Everything You Need To Know About Transporting An Abnormal Load

Everything You Need To Know About Transporting An Abnormal Load

So, you work in an industry that transports large, cumbersome loads from A to B.

In most cases, it’s perfectly possible to use vans and lorries to transport such goods – but it depends on the type, size and weight of the consignment in question.

Any long, heavy or wide goods, unable to be split into several loads without undue expense or risk of damage (commonly referred to as abnormal loads), can pose a problem.

If you’re new to the industry, you’re probably wondering what abnormal transport is and how it works, right? Well, you’re in luck.

Here haulage experts, JB Rawcliffe & Sons Ltd, explain everything you need to know about heavy haulage and abnormal loads – including the legislations currently in place, the costs involved, and the perks of enlisting the help of a haulage company.

 

What is an abnormal load?

According to GOV.UK, an abnormal load is a vehicle that has:

  • a load that weighs more than 44,000kg
  • an axle load of more than 10,000kg for a single non-driving axle (or 11,500kg for a single driving axle)
  • a width of more than 2.9 metres
  • a rigid length of more than 18.65 metres

This includes (but is not limited to) transporting new trains to stations, aircraft to airports, industrial machines to factories, motorhomes to caravan sites, yachts to harbours, and oil tanks to businesses up and down the country.

 

Who should you contact if you need to transport a wide load?

If you need to transport any type of heavy haulage – either in the UK or internationally – you must notify the authorities.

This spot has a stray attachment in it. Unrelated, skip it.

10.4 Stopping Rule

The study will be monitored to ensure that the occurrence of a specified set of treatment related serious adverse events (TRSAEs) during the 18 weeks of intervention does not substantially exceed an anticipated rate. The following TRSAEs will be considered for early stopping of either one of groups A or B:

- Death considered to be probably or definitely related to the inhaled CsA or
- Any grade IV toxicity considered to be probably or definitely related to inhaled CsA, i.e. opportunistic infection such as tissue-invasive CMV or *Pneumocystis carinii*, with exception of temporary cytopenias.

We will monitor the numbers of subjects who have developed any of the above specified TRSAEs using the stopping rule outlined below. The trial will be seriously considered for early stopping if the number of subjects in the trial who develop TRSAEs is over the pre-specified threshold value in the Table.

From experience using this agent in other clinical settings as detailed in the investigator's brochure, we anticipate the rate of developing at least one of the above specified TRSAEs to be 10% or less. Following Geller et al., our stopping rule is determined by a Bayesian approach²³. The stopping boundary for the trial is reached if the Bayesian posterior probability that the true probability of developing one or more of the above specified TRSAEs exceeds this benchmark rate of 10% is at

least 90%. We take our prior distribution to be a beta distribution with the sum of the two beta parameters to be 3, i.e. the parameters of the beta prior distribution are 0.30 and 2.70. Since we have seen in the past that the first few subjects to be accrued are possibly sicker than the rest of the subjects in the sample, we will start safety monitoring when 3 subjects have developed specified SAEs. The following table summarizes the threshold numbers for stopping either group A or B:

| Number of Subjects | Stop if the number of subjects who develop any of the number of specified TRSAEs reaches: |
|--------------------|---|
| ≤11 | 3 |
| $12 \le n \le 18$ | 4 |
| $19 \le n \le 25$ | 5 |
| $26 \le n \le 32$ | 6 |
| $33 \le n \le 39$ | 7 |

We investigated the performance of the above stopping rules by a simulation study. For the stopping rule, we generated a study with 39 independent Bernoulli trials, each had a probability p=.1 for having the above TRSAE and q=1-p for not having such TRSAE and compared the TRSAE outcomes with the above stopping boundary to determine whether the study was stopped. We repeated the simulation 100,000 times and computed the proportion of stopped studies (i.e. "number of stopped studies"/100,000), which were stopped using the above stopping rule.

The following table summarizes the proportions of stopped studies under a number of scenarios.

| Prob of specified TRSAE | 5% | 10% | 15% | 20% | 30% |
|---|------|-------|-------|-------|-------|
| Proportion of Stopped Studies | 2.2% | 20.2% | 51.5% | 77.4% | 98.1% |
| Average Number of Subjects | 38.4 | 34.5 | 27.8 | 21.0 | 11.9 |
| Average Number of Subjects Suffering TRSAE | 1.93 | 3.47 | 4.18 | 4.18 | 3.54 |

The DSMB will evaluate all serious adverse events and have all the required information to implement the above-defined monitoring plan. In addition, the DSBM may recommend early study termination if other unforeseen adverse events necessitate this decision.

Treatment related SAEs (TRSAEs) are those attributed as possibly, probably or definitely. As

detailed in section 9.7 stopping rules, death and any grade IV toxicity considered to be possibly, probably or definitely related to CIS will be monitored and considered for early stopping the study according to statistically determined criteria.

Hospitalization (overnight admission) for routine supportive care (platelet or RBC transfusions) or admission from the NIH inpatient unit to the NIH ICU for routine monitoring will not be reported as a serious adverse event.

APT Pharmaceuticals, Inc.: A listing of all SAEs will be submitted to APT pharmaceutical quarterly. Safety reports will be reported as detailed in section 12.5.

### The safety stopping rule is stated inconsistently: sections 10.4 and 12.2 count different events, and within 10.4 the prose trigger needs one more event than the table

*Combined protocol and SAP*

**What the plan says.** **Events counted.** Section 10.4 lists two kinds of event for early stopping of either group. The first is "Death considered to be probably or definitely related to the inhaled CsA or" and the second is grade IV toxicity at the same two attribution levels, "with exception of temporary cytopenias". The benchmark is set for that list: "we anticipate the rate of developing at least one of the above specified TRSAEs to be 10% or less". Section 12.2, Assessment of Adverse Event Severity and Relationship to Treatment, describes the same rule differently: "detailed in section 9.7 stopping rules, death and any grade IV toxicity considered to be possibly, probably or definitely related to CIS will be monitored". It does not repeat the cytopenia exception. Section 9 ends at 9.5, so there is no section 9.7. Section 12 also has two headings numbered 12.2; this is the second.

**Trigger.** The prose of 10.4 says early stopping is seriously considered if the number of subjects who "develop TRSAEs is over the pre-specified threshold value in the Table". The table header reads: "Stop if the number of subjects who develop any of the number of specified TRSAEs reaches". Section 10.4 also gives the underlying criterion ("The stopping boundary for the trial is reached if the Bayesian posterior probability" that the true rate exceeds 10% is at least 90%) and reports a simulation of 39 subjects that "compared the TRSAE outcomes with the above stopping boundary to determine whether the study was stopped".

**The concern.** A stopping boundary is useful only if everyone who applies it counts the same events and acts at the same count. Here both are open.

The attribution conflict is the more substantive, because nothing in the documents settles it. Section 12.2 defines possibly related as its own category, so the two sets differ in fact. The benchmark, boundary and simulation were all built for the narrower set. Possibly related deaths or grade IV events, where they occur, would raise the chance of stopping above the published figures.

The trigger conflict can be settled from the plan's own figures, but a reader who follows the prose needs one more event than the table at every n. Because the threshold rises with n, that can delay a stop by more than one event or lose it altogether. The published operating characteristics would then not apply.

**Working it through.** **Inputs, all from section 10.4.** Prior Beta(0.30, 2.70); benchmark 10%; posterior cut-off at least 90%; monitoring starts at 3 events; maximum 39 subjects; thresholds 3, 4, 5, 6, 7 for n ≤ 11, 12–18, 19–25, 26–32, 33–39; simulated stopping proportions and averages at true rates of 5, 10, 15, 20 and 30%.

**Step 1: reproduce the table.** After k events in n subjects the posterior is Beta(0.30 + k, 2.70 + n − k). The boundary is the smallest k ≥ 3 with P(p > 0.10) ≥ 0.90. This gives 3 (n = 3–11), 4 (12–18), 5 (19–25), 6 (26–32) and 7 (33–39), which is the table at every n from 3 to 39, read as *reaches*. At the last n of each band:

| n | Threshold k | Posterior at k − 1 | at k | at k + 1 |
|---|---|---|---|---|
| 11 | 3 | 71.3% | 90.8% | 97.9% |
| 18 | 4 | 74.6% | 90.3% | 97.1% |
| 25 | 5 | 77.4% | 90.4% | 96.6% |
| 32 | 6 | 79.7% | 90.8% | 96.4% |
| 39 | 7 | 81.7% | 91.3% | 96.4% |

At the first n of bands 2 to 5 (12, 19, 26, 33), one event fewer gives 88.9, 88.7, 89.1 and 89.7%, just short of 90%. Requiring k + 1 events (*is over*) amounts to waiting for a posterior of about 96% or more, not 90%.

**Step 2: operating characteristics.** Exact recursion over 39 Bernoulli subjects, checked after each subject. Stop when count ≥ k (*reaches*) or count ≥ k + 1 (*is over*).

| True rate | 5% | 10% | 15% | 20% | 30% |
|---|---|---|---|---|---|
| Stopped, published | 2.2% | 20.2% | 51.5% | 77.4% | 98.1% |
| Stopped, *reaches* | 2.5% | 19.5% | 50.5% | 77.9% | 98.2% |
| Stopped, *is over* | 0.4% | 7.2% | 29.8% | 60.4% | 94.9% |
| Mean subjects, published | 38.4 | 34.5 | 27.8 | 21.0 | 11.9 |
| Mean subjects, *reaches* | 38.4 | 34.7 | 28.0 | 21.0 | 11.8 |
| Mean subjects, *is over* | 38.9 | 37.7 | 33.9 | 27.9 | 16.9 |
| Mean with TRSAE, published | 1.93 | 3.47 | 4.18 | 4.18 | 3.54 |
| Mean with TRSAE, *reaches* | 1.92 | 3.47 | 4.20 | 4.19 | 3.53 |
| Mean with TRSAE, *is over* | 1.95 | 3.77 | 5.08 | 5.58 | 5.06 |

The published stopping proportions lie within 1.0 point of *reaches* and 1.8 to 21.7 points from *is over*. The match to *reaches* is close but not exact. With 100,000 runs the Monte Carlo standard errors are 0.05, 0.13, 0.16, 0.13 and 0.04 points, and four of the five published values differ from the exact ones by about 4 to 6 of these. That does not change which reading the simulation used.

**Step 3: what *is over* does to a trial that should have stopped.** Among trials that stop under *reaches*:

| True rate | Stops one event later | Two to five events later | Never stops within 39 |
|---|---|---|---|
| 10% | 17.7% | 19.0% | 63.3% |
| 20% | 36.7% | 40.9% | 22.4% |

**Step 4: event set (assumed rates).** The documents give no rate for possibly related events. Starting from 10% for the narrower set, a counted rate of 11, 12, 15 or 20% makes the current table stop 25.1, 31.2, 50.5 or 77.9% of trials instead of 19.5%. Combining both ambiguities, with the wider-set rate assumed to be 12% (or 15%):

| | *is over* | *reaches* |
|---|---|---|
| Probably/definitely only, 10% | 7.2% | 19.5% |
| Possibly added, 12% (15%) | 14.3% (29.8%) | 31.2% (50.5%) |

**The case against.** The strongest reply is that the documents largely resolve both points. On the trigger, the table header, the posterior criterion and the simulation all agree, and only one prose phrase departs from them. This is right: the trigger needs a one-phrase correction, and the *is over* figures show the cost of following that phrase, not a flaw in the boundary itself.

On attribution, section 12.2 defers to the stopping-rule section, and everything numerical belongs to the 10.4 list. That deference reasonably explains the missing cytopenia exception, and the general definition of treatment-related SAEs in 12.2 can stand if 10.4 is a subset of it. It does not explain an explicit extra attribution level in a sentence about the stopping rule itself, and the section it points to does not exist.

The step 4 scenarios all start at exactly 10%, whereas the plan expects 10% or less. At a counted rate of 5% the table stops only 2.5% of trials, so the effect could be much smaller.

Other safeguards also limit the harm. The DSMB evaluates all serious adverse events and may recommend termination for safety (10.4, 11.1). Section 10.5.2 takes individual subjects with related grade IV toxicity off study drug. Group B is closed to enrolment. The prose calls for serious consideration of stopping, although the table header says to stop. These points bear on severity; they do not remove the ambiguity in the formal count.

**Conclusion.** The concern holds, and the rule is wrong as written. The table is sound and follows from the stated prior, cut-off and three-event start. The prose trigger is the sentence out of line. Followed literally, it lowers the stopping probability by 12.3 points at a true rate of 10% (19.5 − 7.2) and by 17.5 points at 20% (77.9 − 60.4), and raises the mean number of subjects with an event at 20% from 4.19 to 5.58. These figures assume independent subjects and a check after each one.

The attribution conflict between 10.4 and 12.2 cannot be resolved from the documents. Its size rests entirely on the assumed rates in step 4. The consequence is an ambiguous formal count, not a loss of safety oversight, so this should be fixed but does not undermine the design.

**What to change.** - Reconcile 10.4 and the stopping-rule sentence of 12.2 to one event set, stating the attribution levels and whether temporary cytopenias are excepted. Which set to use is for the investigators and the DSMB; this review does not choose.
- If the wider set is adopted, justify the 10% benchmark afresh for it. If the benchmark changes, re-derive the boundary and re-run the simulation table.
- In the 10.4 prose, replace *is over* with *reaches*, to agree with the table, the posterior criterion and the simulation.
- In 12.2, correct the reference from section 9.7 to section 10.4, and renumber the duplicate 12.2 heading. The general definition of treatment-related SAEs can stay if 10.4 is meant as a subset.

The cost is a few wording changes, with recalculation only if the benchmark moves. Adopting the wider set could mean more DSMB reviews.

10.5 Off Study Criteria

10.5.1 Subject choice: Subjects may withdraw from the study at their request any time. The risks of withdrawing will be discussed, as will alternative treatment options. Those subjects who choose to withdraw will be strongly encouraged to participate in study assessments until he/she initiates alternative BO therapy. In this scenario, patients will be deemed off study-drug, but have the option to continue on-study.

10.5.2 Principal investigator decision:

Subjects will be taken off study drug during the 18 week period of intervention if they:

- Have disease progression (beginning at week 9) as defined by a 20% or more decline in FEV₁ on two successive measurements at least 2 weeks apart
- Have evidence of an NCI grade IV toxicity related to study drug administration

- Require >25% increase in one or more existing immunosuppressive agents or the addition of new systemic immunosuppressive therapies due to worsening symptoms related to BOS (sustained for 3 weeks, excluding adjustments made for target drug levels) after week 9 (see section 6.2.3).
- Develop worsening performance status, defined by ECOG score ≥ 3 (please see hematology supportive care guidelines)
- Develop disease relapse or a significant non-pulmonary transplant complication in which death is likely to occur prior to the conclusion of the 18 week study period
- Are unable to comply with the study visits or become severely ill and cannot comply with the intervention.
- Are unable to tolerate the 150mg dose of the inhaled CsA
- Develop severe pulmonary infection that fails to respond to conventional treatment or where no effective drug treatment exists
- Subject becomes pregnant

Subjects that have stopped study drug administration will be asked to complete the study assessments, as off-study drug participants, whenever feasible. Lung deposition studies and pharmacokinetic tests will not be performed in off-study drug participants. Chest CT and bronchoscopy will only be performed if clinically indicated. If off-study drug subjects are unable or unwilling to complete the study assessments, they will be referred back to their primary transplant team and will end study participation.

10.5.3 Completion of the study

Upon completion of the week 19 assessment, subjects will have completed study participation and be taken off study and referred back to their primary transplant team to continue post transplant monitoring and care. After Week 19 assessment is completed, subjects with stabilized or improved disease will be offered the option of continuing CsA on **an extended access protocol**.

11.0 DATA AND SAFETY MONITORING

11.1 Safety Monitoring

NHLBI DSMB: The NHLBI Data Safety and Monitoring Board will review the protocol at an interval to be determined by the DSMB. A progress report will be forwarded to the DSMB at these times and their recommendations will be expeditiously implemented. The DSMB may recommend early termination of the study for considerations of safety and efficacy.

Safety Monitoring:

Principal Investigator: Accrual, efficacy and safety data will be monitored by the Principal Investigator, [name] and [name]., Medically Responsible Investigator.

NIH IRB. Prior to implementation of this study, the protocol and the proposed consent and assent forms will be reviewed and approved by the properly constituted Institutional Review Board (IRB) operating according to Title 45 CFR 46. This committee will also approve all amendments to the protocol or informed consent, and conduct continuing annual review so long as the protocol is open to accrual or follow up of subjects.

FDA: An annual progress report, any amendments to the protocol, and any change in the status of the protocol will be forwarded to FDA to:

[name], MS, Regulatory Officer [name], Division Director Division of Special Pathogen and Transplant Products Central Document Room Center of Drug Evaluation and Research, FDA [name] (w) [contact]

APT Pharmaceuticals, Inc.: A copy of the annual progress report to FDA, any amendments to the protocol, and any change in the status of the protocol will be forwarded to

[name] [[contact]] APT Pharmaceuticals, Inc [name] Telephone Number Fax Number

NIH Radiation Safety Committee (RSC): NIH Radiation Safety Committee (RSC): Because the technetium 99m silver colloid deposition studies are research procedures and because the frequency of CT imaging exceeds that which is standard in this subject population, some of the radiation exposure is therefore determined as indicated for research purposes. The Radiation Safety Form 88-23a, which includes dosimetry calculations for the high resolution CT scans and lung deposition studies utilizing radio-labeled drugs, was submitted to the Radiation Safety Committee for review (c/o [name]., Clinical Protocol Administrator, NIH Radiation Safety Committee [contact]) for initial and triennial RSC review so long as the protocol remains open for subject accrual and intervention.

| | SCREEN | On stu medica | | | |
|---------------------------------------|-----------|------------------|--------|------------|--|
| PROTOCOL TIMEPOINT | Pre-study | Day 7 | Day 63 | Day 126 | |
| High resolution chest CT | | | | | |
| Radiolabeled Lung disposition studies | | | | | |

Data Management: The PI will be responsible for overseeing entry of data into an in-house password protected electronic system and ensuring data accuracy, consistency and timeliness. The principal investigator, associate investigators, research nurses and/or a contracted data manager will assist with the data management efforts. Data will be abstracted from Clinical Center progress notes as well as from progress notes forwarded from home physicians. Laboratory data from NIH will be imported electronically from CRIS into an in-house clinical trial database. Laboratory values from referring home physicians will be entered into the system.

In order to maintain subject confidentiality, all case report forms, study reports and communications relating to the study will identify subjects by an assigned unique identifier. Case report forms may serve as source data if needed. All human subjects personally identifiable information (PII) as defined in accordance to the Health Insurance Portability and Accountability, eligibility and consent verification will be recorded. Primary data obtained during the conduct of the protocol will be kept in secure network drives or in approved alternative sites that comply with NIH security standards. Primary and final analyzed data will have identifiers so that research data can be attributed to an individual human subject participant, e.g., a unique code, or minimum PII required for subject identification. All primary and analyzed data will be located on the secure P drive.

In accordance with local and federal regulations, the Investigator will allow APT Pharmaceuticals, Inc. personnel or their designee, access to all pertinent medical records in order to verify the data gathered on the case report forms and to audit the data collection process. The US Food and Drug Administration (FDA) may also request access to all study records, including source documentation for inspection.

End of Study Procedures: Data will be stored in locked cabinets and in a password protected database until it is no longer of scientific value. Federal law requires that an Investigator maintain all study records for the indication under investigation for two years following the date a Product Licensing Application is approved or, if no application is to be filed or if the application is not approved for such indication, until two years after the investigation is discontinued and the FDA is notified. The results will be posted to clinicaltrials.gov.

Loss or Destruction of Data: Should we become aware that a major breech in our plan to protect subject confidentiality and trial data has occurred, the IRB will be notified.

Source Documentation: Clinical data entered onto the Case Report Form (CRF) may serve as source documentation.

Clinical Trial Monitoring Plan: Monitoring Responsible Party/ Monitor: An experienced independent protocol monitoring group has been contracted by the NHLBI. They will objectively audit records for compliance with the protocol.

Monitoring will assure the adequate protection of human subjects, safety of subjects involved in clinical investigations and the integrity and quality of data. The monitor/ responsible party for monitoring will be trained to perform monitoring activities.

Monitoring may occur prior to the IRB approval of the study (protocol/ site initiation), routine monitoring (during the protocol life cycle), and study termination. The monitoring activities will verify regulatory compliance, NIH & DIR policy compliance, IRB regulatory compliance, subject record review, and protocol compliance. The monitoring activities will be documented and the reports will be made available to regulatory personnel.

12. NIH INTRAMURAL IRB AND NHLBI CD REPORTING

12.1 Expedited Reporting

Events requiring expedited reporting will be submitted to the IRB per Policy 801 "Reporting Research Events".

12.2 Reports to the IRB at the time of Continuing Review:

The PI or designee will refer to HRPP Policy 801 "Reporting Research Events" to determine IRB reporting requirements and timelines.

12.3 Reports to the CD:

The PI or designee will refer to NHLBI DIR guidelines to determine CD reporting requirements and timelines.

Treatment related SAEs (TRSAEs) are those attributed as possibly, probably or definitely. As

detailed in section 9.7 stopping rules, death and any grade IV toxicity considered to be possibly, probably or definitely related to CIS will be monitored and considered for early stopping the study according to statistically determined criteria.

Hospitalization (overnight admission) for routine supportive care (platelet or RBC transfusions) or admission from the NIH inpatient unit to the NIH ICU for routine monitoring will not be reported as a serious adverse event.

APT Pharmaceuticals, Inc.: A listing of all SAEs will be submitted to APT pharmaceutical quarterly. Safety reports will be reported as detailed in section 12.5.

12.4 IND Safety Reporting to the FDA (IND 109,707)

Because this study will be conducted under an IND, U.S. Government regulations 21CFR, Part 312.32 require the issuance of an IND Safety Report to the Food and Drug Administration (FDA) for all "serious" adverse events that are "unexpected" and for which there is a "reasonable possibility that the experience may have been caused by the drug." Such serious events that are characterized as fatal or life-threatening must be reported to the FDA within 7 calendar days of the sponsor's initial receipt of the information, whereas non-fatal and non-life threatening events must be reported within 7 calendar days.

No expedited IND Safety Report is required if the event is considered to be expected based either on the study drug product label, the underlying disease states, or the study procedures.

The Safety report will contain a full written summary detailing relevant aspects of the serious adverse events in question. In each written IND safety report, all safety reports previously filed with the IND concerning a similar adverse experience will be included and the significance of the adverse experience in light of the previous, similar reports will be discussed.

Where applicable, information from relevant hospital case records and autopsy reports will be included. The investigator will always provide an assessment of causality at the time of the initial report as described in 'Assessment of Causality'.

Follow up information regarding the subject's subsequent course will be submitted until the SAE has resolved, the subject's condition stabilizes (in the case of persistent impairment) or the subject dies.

Make sure you give early warnings to the police, highway authorities and bridge and structure owners, such as Network Rail, as you’ll need to allow time to get the necessary clearances. For instance, a Special Order application form must be completed 10 weeks before the scheduled date.

Highways England’s electronic service delivery for abnormal loads (ESDAL) is a brilliant tool to use. It allows you to plan your route and notify the relevant authorities of your proposed movements, find out about any potential route problems in plenty of time, and save vehicle details and routes for future reference.

Another great thing about ESDAL is it ensures safety for drivers, enabling them to prepare for possible restrictions that may occur along the way.

 

What is the legislation for moving an abnormal load, and why is it in place?

The legislation that covers the movement of wide loads is the Motor Vehicle (Authorisation of Special Types) General Order 2003, or STGO for short.

The STGO stipulates that hauliers planning on transporting abnormal loads are responsible for informing the highway, bridge and police authorities of their intentions.

Why? Well, pre-notifying bridge owners will allow them to check that the movement of a long, heavy or wide load will not place undue stress on structures being crossed. Plus, the transportation of said loads must not cause a hazard or harm to other road users.